What new ideas can inspire us to play more, or make our playing lives easier? Or even just perfect an old concept. 


8. What's going to be the standout electric?

Guild Surfliner

(Image credit: Guild)

With three of the big dogs of the guitar world staying away, there's a chance for other brands to get more of the NAMM limelight. And there's never any shortage of contenders for droolworthy electric guitar launches… and even some we can afford. One of the latter kind has already shown its hand…

The Guild Surfliner series is a £395 / $449 take on retro cool – though strangely for a 'surf' guitar there's no tremolo. We can expect much more to follow and you can find it all, as it happens over at our NAMM 2022 news hub. 


9. Does the NAMM show have a future with guitars?

NAMM

(Image credit: Future)

With Fender, Gibson and PRS absent from the show this year, and Universal Audio staying away, there’s some huge stand spaces to be filled at NAMM 2022. 

Clearly, two years away from Anaheim is going to take time to recover from, with next year’s event due to take place in April before a plan to return to the traditional January period for 2024’s Winter NAMM. But with many company’s having bumper commercial results during the lockdowns, and the cost of a stand at NAMM substantial, is the future of the show in doubt for guitars?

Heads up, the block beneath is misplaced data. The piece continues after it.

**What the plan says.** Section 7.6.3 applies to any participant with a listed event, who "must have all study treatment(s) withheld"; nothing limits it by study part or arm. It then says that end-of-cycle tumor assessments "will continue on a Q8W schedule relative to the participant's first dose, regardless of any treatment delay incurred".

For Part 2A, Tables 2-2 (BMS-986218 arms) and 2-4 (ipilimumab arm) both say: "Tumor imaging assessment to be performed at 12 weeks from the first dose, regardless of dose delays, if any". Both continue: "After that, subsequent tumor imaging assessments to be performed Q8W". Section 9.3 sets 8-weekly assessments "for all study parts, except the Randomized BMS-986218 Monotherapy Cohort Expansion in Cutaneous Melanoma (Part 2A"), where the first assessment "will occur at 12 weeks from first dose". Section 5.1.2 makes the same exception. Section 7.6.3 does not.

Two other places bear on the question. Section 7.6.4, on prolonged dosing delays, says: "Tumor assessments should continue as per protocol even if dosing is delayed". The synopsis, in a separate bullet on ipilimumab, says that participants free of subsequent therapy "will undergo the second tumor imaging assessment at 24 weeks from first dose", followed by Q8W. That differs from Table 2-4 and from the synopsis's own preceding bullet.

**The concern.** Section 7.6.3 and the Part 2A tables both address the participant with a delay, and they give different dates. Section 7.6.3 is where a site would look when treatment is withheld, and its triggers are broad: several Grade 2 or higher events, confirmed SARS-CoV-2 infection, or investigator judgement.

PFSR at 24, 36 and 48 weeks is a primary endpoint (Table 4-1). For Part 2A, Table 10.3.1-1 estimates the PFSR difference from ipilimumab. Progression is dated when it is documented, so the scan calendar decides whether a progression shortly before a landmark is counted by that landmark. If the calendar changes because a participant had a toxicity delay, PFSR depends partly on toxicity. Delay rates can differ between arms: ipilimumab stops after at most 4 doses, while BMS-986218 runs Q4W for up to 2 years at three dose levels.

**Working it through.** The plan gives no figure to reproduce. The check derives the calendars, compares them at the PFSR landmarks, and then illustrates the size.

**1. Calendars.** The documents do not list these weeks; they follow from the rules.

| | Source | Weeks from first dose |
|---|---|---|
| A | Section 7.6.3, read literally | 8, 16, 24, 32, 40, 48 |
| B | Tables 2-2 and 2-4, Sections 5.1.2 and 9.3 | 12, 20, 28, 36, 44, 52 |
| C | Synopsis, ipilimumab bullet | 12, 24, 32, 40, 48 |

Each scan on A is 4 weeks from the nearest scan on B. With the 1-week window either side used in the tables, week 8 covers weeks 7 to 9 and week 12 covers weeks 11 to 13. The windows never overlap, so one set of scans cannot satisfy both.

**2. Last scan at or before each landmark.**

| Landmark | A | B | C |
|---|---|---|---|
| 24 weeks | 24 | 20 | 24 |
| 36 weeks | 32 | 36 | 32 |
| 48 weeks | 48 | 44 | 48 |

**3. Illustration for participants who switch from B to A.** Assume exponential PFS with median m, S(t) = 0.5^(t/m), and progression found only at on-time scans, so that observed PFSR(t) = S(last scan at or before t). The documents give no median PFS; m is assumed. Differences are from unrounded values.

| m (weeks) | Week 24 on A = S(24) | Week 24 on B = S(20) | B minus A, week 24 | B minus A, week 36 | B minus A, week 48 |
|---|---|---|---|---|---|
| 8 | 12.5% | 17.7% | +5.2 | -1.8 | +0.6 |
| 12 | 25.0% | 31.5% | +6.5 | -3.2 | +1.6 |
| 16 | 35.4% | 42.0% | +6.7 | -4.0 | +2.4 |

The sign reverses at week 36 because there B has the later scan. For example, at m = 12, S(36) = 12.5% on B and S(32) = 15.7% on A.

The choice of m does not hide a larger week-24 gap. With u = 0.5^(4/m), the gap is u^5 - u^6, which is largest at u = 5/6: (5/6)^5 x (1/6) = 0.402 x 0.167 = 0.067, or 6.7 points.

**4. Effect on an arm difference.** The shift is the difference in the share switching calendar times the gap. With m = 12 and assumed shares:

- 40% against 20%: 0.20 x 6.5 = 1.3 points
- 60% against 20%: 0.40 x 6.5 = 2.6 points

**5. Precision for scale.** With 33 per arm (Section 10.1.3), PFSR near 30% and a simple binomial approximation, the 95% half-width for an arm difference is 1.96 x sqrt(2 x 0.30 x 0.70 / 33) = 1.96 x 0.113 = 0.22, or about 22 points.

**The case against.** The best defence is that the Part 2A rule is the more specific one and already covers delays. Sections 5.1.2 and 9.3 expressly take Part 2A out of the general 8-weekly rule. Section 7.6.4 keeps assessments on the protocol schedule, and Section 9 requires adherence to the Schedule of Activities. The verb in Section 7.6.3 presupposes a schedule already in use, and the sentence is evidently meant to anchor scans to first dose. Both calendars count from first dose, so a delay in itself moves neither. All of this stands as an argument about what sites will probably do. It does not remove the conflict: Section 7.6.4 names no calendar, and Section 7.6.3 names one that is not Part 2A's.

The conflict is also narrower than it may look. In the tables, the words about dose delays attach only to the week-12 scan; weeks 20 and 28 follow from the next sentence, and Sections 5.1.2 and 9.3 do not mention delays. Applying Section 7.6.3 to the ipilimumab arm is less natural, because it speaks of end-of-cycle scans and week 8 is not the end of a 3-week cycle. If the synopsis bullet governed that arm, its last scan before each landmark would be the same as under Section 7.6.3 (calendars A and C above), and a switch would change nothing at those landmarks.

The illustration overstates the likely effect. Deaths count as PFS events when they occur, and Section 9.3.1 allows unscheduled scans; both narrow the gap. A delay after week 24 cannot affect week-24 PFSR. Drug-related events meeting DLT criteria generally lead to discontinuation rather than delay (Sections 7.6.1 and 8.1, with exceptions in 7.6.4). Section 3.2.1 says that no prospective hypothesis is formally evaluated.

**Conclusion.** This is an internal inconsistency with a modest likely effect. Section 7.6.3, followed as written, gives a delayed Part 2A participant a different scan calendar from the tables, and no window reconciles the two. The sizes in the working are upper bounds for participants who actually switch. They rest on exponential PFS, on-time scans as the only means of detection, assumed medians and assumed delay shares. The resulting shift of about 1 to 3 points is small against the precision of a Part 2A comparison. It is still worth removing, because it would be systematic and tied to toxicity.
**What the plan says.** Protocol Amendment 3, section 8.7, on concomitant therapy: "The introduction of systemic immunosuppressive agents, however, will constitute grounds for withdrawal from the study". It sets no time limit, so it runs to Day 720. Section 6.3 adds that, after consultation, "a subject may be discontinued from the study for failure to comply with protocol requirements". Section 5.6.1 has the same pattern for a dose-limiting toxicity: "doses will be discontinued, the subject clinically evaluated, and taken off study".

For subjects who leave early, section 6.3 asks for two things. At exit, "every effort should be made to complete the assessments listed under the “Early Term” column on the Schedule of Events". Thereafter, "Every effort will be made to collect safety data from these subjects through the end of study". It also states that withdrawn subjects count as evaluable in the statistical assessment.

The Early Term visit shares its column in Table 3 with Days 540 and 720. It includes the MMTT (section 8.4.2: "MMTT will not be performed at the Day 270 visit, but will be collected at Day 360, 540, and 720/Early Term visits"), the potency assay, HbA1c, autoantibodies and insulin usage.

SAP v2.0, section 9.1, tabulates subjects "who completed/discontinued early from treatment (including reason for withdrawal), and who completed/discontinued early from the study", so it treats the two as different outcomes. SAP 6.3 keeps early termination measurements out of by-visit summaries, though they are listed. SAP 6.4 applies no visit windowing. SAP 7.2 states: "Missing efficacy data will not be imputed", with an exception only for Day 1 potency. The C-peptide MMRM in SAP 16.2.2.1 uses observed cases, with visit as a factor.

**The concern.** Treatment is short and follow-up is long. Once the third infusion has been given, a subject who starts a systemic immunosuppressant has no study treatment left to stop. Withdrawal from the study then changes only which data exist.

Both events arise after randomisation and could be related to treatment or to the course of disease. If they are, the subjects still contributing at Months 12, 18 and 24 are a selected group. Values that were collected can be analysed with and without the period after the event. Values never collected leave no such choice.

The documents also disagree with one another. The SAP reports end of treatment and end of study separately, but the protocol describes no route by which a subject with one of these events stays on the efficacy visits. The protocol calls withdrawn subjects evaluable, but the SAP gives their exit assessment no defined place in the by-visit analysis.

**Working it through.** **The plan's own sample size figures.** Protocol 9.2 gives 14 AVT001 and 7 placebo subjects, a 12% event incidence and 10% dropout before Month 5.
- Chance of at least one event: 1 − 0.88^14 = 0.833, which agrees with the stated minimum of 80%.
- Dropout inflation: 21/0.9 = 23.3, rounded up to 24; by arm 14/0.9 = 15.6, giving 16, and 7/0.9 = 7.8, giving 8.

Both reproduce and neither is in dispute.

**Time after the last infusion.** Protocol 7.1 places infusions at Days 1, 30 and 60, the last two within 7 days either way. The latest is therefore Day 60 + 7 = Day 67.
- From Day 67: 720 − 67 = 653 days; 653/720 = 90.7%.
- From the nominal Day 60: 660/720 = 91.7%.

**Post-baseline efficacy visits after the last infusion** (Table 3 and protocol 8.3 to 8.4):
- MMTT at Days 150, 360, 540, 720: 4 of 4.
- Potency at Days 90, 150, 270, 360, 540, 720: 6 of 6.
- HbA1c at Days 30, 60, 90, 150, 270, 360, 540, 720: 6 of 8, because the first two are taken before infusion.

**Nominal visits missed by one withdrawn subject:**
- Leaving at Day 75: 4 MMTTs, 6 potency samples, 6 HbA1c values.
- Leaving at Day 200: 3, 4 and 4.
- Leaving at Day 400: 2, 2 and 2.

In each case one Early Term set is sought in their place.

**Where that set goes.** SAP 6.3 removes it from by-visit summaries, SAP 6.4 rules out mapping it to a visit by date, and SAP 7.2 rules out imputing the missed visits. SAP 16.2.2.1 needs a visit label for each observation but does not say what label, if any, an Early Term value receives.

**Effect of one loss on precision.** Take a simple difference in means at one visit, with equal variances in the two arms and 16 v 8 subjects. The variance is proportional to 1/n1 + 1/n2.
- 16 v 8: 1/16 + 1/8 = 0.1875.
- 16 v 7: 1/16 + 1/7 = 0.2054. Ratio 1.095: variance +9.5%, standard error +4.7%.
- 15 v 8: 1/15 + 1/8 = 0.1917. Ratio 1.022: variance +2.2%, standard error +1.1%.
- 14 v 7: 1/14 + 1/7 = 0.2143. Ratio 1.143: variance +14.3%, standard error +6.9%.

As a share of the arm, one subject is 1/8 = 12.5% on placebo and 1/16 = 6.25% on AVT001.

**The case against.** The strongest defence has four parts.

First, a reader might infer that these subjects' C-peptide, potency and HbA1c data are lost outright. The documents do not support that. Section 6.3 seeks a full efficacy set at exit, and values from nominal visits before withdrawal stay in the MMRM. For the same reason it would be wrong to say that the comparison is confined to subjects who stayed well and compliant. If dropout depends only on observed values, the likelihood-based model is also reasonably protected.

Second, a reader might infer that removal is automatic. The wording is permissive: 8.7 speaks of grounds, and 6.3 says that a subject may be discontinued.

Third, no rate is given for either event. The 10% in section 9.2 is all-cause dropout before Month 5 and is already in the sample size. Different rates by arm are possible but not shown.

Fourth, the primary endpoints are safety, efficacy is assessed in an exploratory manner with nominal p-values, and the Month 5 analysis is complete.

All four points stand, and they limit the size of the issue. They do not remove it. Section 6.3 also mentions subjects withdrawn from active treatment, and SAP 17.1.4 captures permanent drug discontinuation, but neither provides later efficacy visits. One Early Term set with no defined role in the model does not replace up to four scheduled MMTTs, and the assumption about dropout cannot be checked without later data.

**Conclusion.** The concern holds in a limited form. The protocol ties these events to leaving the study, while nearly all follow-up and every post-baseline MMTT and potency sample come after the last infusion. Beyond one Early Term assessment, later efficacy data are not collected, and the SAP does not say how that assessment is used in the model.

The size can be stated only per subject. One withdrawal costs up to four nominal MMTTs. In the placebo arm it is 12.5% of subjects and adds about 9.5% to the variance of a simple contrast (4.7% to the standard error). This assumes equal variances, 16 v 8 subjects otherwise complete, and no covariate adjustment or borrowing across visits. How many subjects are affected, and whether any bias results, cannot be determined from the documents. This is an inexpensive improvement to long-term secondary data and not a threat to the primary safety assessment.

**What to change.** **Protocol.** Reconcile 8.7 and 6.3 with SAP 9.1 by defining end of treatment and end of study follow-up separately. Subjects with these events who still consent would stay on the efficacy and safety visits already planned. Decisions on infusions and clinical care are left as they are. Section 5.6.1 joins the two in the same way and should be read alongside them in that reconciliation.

Rob Laing
Rob Laing

I'm the Guitars Editor for MusicRadar, handling news, reviews, features, tuition, advice for the strings side of the site and everything in between. Before MusicRadar I worked on guitar magazines for 15 years, including Editor of Total Guitar. I've currently set aside any pipe dreams of getting anywhere with my own songs and I am enjoying playing covers in function bands.